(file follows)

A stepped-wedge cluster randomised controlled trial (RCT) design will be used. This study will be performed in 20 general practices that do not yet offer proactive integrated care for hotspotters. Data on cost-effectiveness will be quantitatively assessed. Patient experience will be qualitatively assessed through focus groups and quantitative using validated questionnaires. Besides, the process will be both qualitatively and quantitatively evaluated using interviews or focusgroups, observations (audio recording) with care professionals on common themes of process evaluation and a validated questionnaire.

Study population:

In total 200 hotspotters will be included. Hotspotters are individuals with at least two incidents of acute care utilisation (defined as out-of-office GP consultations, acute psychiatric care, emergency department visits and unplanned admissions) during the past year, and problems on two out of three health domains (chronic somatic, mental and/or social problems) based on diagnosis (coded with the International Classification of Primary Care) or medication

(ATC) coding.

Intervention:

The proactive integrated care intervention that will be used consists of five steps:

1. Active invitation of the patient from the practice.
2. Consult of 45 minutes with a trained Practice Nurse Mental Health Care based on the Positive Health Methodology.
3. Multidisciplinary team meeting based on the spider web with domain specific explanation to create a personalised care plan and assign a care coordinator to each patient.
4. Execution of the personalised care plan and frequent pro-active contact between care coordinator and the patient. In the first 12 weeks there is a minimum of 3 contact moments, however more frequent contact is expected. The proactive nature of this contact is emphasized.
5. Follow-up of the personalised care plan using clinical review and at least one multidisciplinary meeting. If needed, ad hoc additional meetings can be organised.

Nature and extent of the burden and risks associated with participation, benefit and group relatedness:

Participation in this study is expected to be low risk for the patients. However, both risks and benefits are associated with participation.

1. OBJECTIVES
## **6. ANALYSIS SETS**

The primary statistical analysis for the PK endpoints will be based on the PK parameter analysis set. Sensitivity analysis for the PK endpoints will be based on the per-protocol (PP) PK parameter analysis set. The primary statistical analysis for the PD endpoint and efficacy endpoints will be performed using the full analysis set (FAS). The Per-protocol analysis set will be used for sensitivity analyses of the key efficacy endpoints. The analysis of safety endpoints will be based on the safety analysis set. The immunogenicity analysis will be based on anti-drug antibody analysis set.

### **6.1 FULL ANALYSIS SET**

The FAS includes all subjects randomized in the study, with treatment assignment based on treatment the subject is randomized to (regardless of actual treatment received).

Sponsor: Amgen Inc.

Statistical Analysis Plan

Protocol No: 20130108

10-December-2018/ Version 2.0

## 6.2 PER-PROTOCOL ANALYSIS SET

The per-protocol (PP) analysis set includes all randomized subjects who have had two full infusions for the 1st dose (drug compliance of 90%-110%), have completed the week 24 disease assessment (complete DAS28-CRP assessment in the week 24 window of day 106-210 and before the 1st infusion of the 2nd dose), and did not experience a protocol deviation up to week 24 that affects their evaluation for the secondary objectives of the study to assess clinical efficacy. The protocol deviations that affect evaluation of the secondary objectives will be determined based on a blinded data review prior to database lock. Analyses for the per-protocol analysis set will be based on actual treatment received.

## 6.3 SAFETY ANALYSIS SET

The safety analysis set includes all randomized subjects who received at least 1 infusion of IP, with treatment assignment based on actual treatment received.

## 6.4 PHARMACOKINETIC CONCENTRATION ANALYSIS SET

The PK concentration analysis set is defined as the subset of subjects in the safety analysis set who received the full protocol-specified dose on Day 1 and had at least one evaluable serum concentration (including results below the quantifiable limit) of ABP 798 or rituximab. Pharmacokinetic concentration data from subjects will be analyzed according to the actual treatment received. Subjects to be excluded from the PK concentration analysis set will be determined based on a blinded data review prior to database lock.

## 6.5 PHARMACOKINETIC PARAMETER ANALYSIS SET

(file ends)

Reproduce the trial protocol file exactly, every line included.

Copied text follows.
A stepped-wedge cluster randomised controlled trial (RCT) design will be used. This study will be performed in 20 general practices that do not yet offer proactive integrated care for hotspotters. Data on cost-effectiveness will be quantitatively assessed. Patient experience will be qualitatively assessed through focus groups and quantitative using validated questionnaires. Besides, the process will be both qualitatively and quantitatively evaluated using interviews or focusgroups, observations (audio recording) with care professionals on common themes of process evaluation and a validated questionnaire.

Study population:

In total 200 hotspotters will be included. Hotspotters are individuals with at least two incidents of acute care utilisation (defined as out-of-office GP consultations, acute psychiatric care, emergency department visits and unplanned admissions) during the past year, and problems on two out of three health domains (chronic somatic, mental and/or social problems) based on diagnosis (coded with the International Classification of Primary Care) or medication

(ATC) coding.

Intervention:

The proactive integrated care intervention that will be used consists of five steps:

1. Active invitation of the patient from the practice.
2. Consult of 45 minutes with a trained Practice Nurse Mental Health Care based on the Positive Health Methodology.
3. Multidisciplinary team meeting based on the spider web with domain specific explanation to create a personalised care plan and assign a care coordinator to each patient.
4. Execution of the personalised care plan and frequent pro-active contact between care coordinator and the patient. In the first 12 weeks there is a minimum of 3 contact moments, however more frequent contact is expected. The proactive nature of this contact is emphasized.
5. Follow-up of the personalised care plan using clinical review and at least one multidisciplinary meeting. If needed, ad hoc additional meetings can be organised.

Nature and extent of the burden and risks associated with participation, benefit and group relatedness:

Participation in this study is expected to be low risk for the patients. However, both risks and benefits are associated with participation.

1. OBJECTIVES
## **6. ANALYSIS SETS**

The primary statistical analysis for the PK endpoints will be based on the PK parameter analysis set. Sensitivity analysis for the PK endpoints will be based on the per-protocol (PP) PK parameter analysis set. The primary statistical analysis for the PD endpoint and efficacy endpoints will be performed using the full analysis set (FAS). The Per-protocol analysis set will be used for sensitivity analyses of the key efficacy endpoints. The analysis of safety endpoints will be based on the safety analysis set. The immunogenicity analysis will be based on anti-drug antibody analysis set.

### **6.1 FULL ANALYSIS SET**

The FAS includes all subjects randomized in the study, with treatment assignment based on treatment the subject is randomized to (regardless of actual treatment received).

Sponsor: Amgen Inc.

Statistical Analysis Plan

Protocol No: 20130108

10-December-2018/ Version 2.0

## 6.2 PER-PROTOCOL ANALYSIS SET

The per-protocol (PP) analysis set includes all randomized subjects who have had two full infusions for the 1st dose (drug compliance of 90%-110%), have completed the week 24 disease assessment (complete DAS28-CRP assessment in the week 24 window of day 106-210 and before the 1st infusion of the 2nd dose), and did not experience a protocol deviation up to week 24 that affects their evaluation for the secondary objectives of the study to assess clinical efficacy. The protocol deviations that affect evaluation of the secondary objectives will be determined based on a blinded data review prior to database lock. Analyses for the per-protocol analysis set will be based on actual treatment received.

## 6.3 SAFETY ANALYSIS SET

The safety analysis set includes all randomized subjects who received at least 1 infusion of IP, with treatment assignment based on actual treatment received.

## 6.4 PHARMACOKINETIC CONCENTRATION ANALYSIS SET

The PK concentration analysis set is defined as the subset of subjects in the safety analysis set who received the full protocol-specified dose on Day 1 and had at least one evaluable serum concentration (including results below the quantifiable limit) of ABP 798 or rituximab. Pharmacokinetic concentration data from subjects will be analyzed according to the actual treatment received. Subjects to be excluded from the PK concentration analysis set will be determined based on a blinded data review prior to database lock.

## 6.5 PHARMACOKINETIC PARAMETER ANALYSIS SET